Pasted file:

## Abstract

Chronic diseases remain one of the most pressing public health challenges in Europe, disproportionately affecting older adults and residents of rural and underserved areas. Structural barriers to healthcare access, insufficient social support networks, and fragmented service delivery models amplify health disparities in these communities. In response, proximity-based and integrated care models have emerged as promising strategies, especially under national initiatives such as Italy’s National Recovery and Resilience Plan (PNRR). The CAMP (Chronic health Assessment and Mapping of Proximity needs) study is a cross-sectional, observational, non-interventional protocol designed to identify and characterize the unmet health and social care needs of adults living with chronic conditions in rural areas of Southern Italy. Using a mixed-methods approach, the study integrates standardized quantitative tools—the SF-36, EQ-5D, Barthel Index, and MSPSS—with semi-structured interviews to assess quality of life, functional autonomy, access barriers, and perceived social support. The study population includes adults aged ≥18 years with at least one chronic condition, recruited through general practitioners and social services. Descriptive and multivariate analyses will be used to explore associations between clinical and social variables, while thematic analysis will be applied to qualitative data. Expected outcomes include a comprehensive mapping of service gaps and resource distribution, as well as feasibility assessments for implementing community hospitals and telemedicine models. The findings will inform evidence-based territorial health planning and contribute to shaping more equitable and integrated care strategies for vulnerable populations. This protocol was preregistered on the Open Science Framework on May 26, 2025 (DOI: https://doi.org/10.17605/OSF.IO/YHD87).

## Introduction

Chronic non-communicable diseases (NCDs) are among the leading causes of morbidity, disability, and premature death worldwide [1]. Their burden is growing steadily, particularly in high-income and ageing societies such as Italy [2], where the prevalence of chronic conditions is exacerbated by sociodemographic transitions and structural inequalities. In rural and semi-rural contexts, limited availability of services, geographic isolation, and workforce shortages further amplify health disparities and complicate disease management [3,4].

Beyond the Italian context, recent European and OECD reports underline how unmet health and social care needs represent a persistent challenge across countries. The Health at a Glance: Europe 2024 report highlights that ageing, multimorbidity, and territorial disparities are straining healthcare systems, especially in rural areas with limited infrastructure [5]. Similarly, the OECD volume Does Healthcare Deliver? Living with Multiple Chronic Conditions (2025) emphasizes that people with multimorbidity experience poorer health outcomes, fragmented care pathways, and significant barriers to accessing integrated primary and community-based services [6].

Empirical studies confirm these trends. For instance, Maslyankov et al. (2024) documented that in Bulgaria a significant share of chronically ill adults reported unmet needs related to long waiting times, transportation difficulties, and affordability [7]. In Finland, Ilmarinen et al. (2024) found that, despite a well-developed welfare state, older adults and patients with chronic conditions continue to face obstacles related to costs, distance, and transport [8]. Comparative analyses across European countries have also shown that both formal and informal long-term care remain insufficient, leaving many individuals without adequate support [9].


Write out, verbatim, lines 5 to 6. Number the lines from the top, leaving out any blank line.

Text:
Beyond the Italian context, recent European and OECD reports underline how unmet health and social care needs represent a persistent challenge across countries. The Health at a Glance: Europe 2024 report highlights that ageing, multimorbidity, and territorial disparities are straining healthcare systems, especially in rural areas with limited infrastructure [5]. Similarly, the OECD volume Does Healthcare Deliver? Living with Multiple Chronic Conditions (2025) emphasizes that people with multimorbidity experience poorer health outcomes, fragmented care pathways, and significant barriers to accessing integrated primary and community-based services [6].

Empirical studies confirm these trends. For instance, Maslyankov et al. (2024) documented that in Bulgaria a significant share of chronically ill adults reported unmet needs related to long waiting times, transportation difficulties, and affordability [7]. In Finland, Ilmarinen et al. (2024) found that, despite a well-developed welfare state, older adults and patients with chronic conditions continue to face obstacles related to costs, distance, and transport [8]. Comparative analyses across European countries have also shown that both formal and informal long-term care remain insufficient, leaving many individuals without adequate support [9].